7 Proven Ways To Bring Back Intimacy In A Relationship
- Relationship

7 Proven Ways To Bring Back Intimacy In A Relationship

What is more important in sustaining a long-term relationship: romance or intimacy?

While you may think they are the same, there is a difference between them. Romance usually occurs in the beginning stages of the relationship. It encompasses words and gestures that make you fall in love.

Intimacy brings the relationship deeper. It includes physical intimacy and emotional intimacy that strengthens bonds and establishes trust. In intimate relationships, partners feel secure, close, connected and supported. They can share their thoughts and feelings with their partners.

The high-level intimacy not only keeps you happier but also helps you to survive through the toughest times of life. It improves the overall health of the relationship and works as a stress buster.

A lack of intimacy is the cause as well as the effect of anger and conflicting issues in a family. According to John Gottman, criticism and contempt are the primary factors affecting intimacy. If you also feel that the affinity in your relationship is decreasing, then take the necessary steps to bring intimacy back into your relationship as soon as possible.

Seek the advice of a relationship counselor. Some therapists provide workshops and Gottman retreat for couples to deepen intimacy and manage the conflicts.

Here we are going to introduce some tips which can help you to maintain intimacy in the relationship. Read on to find out more.

How To Bring Back Emotional Intimacy?

  • Make Time For Deep Emotional Talks

Deep conversations can foster emotional intimacy. So, it’s vital to take out time for emotional talks. Take a break from thinking about office tension or household chores. Give some quality time to your spouse. Sharing thoughts and feelings at the end of the day makes you feel more closer to your partner.

  • Practice Non-Judgemental Listening

Do not constantly assess or evaluate your partner when he or she is speaking. Listening without judgement can really boost the emotional connection of your relationship. According to Dr. Yesel Yoon, a psychologist in New York City, most people remain so busy with listening to the background noise of their judgmental thoughts that they are not able to hear their partner’s words.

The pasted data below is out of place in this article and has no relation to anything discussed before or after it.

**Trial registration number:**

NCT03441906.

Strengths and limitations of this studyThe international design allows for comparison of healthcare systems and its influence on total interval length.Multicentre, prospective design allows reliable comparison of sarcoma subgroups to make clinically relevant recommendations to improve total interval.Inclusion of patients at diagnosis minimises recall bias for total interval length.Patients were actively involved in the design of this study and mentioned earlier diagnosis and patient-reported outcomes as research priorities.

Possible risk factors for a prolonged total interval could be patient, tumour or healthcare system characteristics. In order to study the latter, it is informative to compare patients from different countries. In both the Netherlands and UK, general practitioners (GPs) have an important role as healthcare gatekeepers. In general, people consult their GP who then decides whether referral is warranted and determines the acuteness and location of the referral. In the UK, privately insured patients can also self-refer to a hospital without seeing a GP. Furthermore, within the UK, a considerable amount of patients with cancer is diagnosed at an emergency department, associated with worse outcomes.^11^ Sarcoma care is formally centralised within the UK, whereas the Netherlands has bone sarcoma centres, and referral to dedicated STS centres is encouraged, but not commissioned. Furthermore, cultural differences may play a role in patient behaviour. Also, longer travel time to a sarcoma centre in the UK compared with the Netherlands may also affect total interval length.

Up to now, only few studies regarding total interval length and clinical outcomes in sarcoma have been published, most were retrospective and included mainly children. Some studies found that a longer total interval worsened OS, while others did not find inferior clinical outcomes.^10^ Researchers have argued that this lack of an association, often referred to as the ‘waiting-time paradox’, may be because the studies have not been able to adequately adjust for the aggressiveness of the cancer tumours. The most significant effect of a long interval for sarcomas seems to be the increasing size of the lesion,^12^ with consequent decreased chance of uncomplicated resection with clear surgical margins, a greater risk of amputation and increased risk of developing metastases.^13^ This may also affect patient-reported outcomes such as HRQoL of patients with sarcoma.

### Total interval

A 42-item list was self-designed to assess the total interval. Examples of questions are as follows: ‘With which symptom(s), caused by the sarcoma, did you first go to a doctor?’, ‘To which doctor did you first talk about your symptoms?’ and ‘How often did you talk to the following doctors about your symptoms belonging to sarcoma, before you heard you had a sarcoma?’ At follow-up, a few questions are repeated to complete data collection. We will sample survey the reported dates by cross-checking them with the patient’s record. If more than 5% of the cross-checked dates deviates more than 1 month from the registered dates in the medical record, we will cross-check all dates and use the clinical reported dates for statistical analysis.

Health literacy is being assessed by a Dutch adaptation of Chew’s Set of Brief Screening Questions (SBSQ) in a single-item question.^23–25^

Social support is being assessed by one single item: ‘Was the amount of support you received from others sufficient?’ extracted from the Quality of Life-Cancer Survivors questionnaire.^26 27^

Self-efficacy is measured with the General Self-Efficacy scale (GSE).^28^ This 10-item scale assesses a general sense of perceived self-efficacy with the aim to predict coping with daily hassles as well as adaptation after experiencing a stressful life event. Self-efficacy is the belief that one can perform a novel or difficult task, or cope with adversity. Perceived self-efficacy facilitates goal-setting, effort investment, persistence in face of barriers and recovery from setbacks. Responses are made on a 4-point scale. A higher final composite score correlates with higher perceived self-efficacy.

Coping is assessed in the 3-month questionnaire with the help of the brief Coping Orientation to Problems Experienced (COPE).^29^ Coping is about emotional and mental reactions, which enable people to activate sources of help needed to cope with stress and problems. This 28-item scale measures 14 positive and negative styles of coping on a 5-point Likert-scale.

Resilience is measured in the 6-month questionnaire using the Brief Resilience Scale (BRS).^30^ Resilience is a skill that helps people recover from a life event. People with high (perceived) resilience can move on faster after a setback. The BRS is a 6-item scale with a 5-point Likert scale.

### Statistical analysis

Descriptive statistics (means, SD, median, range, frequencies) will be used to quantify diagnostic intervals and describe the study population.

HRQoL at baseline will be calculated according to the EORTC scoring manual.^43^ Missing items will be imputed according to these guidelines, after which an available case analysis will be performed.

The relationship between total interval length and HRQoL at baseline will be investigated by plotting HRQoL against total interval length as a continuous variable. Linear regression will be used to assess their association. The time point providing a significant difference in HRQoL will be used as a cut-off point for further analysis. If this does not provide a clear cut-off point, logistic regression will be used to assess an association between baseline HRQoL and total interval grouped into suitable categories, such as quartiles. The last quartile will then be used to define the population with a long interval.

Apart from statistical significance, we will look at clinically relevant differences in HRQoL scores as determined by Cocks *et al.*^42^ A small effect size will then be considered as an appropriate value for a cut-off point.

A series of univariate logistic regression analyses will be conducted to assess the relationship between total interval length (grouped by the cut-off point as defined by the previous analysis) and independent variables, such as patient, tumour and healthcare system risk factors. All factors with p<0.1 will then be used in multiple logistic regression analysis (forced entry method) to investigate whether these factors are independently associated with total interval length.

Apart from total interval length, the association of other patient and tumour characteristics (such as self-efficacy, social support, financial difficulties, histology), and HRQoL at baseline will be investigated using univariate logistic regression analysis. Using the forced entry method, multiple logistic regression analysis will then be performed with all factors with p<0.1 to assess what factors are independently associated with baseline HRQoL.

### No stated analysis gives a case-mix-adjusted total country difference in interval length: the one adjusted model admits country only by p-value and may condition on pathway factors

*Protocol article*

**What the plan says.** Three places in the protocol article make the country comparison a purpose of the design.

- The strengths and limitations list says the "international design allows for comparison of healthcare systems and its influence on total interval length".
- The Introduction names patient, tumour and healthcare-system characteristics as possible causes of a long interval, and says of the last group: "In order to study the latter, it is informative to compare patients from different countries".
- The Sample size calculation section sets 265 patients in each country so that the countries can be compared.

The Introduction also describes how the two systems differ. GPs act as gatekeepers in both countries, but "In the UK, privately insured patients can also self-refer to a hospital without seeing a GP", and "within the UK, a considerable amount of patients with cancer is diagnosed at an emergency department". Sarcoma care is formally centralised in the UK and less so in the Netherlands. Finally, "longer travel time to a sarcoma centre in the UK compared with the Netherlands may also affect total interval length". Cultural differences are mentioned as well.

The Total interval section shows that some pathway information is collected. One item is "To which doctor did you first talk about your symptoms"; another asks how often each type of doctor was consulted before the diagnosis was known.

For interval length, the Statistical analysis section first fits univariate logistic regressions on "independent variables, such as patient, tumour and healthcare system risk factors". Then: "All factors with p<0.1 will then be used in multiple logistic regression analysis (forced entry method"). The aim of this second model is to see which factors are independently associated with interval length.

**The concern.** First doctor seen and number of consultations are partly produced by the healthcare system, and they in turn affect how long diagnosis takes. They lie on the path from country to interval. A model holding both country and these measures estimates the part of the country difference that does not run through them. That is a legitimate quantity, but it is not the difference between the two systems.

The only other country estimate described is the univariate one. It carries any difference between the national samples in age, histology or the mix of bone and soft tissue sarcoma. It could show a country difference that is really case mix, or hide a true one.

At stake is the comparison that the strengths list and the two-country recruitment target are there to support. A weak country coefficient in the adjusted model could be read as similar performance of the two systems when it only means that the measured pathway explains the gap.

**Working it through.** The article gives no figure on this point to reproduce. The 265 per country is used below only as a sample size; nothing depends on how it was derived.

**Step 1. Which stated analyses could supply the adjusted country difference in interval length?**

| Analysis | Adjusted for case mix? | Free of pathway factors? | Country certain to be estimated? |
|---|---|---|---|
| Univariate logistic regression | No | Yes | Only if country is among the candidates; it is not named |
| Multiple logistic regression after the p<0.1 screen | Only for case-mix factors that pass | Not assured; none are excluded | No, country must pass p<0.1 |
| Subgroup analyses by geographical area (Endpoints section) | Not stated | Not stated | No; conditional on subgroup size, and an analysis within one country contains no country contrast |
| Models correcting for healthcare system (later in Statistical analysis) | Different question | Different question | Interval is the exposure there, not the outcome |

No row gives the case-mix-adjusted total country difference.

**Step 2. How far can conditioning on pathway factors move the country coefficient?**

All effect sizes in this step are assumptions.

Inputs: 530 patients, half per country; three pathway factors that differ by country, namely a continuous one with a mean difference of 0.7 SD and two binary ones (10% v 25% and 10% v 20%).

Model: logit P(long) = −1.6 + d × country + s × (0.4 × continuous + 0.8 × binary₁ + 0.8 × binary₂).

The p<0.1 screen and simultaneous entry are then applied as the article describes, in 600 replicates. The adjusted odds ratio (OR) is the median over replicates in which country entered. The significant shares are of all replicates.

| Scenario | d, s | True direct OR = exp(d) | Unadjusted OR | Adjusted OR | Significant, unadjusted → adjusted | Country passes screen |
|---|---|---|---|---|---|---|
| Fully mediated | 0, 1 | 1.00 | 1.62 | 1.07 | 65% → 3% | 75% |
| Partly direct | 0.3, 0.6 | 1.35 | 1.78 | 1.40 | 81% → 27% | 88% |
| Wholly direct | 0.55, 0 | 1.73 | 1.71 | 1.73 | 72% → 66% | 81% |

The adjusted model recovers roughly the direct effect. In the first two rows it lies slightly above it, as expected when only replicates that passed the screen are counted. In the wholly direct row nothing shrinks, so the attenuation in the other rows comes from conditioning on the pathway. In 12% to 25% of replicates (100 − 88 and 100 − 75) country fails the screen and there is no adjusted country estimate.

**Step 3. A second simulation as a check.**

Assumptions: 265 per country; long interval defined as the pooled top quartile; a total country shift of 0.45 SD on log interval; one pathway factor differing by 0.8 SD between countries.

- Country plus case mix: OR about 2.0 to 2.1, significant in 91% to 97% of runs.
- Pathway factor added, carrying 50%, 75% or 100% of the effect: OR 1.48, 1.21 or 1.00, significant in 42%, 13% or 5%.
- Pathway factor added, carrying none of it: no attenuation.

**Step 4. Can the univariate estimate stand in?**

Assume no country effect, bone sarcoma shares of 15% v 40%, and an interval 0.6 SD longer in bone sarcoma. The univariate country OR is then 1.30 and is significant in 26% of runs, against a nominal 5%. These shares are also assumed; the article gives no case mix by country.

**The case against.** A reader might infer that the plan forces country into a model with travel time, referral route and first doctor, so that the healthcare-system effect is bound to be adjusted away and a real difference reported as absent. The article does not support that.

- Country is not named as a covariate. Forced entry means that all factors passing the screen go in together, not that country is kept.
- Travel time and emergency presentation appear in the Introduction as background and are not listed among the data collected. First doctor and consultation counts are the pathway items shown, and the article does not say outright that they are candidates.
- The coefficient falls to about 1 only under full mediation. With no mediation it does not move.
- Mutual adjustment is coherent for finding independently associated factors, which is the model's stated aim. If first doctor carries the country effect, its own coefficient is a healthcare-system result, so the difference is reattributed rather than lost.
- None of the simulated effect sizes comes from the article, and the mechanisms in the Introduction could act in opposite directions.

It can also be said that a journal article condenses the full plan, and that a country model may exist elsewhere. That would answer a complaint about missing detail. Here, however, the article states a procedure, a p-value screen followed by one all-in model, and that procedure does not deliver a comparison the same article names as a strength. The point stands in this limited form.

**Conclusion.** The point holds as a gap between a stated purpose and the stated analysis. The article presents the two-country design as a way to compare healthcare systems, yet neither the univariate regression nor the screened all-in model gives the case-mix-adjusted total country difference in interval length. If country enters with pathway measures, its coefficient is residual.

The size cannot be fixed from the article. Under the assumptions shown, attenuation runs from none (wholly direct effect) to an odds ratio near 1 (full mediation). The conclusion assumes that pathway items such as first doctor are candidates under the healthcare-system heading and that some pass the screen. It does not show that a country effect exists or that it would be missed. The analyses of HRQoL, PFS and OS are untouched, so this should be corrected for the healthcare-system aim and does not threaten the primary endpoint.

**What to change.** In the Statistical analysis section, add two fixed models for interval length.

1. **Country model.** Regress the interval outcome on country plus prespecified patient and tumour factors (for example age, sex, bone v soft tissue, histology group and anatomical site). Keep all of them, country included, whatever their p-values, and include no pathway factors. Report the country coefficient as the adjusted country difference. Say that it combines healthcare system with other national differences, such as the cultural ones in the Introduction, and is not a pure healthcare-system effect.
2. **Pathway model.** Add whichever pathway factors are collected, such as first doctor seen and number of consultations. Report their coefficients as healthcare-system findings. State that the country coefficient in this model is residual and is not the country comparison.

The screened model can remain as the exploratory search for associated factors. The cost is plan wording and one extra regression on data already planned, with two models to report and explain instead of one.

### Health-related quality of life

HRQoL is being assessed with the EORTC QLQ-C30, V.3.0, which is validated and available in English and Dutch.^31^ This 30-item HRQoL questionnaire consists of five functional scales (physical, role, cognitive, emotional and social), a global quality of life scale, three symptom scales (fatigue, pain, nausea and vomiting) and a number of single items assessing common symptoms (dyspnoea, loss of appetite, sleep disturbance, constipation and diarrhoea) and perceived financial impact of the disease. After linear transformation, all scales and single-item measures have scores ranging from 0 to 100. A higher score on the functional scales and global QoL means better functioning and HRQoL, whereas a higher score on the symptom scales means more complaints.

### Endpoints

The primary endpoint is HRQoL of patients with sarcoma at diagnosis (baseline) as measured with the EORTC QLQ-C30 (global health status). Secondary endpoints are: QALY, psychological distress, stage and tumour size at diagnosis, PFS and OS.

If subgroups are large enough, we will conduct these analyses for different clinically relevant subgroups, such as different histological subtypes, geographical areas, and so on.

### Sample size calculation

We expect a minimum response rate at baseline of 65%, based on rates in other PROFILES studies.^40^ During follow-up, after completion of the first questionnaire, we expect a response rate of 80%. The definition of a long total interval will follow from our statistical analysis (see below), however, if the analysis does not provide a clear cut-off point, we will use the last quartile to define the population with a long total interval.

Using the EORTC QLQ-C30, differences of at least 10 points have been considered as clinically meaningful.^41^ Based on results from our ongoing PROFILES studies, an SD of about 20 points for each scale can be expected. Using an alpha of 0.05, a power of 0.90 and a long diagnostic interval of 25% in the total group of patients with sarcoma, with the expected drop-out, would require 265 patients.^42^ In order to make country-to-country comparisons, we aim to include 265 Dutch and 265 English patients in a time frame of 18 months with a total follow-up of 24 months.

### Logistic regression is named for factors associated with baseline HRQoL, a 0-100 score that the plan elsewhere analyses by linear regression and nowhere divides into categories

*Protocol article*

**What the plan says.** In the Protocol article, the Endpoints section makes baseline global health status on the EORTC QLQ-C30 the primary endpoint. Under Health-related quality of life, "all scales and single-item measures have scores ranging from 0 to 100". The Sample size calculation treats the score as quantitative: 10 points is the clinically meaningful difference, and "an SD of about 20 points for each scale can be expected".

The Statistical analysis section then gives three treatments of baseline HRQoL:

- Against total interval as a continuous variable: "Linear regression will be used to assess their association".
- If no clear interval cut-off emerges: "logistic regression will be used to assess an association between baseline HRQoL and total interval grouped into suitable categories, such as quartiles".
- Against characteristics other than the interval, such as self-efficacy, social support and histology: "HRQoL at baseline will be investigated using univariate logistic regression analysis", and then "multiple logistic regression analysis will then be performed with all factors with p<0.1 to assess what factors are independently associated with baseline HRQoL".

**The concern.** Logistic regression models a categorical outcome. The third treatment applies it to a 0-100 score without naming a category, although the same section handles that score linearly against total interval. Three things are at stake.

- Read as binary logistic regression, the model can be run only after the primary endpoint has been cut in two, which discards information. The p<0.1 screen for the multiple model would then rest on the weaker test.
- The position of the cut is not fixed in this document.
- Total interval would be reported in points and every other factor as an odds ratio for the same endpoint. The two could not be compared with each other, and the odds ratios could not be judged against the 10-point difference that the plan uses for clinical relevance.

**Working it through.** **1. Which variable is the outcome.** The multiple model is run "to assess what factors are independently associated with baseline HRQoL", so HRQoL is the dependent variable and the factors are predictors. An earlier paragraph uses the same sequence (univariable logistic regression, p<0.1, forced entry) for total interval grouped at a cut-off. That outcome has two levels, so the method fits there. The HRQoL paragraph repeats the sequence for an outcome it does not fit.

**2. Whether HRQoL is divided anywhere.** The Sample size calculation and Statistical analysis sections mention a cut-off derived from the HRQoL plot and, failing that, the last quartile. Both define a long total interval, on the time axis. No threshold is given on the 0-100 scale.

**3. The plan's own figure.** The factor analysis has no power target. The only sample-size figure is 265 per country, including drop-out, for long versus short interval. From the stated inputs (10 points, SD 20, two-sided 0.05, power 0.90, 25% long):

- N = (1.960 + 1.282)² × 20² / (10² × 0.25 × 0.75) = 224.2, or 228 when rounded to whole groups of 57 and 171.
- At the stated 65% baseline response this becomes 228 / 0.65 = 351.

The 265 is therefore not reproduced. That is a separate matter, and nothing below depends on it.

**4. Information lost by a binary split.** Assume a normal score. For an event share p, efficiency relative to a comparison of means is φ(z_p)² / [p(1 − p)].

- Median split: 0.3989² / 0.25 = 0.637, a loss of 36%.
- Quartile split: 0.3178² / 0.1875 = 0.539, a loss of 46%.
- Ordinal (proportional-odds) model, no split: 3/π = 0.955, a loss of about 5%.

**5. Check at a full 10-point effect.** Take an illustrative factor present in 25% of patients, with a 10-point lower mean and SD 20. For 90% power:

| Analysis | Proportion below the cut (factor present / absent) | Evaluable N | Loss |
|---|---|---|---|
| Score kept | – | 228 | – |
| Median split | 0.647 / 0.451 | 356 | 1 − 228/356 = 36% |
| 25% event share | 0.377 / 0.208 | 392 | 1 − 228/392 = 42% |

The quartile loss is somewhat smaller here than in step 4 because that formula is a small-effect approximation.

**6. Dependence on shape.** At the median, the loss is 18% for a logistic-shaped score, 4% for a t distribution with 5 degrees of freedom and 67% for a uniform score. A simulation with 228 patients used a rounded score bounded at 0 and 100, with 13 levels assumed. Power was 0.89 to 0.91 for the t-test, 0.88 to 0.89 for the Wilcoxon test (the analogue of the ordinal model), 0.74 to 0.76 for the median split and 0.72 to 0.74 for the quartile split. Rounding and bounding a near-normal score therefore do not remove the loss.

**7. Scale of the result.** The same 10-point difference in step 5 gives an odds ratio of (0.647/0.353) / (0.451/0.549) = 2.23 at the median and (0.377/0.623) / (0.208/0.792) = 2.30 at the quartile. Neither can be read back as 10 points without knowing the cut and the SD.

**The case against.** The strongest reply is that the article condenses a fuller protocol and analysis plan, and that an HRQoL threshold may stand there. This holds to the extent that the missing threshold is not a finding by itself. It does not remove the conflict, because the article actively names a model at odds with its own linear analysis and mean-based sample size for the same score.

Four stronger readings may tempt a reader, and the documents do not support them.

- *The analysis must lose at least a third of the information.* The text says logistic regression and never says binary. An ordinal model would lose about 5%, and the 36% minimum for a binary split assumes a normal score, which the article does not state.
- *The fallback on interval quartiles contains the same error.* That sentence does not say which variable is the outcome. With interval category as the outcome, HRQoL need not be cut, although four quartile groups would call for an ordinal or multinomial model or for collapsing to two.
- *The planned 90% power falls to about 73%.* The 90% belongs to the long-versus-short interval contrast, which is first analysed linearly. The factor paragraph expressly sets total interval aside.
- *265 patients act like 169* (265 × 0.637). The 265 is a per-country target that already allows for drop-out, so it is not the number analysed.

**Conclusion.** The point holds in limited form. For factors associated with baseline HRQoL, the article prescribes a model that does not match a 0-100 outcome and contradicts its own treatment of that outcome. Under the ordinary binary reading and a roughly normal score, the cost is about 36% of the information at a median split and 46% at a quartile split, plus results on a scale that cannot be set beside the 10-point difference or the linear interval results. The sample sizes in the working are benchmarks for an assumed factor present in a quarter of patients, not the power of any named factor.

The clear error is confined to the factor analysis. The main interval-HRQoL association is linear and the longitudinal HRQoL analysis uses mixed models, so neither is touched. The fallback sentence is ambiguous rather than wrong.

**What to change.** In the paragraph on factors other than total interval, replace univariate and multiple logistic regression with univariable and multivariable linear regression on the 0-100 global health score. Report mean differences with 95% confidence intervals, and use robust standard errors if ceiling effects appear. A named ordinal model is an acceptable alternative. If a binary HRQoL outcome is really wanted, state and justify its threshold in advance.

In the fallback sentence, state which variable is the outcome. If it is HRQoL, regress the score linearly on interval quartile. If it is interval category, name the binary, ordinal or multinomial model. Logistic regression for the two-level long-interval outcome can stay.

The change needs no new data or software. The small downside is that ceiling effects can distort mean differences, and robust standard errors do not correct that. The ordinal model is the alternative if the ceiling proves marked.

• Express Gratitude To Your Partner For Little Things

Expressing gratitude even on little things is the best way to show your love and affection towards your partner. Include “Thank You” and “I love you” in your daily conversations to show appreciation to your partner.    

  • Try New Things Together

The research has shown that learning new things together can strengthen the emotional bonds between spouses. You can try anything new: attend cooking classes or participate in a new sport. This rekindles the spark in the relationship and makes you feel like a team.

How To Bring Back Physical Intimacy?

  • Take Out Time To Spend With Your Partner

As per the research of John Gottman, “Every positive activity couple does together is a kind of foreplay.” So, spend time with your partner and do some fun activities. Flirt, laugh and have fun.

  • Vary The Kind Of Sex

Sex needs may change with time. Therefore, break up the routine and try some new things. You can try new sex positions or places to keep your sex-life healthy and exciting.

  • Put Sex On Priority

Many couples put sex far down on their priority list. This increases stress levels and harms emotional intimacy. Making sex a priority in your relationship builds and maintains physical connection.

The Bottom Line -:

Building an intimate relationship is not easy, especially when other responsibilities demand your time and attention. But the effort will be well worth it.

About Sunny Skousen

Sunny Skousen is an experienced writer who has over 20 years of experience in ghostwriting, blogging, journalism, speech writing, and content marketing. She specializes in writing about Couples Therapy, Family Therapy, Faith-Based Counseling, Anxiety Disorders, Mood Disorders, Grief/Loss and Trauma, Supervision and Consultation, and more!
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